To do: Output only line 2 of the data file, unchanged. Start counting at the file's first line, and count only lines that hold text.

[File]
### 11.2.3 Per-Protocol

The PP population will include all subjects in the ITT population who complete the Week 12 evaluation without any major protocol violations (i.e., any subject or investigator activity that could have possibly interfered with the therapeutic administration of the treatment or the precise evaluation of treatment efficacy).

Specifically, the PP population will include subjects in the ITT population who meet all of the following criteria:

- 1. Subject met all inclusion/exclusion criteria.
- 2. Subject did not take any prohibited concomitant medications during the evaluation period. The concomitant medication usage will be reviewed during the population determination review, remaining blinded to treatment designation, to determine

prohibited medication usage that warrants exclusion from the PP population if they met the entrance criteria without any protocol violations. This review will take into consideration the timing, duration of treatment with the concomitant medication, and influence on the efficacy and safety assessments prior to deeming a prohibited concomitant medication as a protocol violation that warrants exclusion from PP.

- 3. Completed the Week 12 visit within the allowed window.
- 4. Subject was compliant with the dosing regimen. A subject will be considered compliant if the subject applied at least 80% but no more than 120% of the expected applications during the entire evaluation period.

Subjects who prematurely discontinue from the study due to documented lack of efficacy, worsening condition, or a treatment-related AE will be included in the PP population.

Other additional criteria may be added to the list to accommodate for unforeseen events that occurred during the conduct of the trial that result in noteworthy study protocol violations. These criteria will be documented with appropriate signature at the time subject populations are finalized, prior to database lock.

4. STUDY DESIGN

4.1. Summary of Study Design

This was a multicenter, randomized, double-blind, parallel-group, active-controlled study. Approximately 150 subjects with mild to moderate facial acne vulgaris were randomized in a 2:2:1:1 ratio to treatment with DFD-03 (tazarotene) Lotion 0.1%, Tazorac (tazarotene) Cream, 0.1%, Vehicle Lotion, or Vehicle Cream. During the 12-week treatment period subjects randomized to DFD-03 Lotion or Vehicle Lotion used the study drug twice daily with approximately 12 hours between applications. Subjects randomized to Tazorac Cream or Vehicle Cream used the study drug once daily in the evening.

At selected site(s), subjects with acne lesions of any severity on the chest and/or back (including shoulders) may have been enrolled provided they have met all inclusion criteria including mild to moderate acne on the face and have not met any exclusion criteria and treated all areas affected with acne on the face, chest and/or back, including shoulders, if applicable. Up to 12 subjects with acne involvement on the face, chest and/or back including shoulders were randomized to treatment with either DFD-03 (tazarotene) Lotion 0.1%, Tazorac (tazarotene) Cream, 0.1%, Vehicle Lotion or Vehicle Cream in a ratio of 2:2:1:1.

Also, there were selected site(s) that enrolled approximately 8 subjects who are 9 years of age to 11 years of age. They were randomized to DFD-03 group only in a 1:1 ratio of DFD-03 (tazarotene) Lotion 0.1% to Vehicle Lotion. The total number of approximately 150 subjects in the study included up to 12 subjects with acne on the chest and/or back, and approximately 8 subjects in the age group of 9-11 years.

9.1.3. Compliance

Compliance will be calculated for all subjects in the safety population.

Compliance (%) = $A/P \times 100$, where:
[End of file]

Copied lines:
The PP population will include all subjects in the ITT population who complete the Week 12 evaluation without any major protocol violations (i.e., any subject or investigator activity that could have possibly interfered with the therapeutic administration of the treatment or the precise evaluation of treatment efficacy).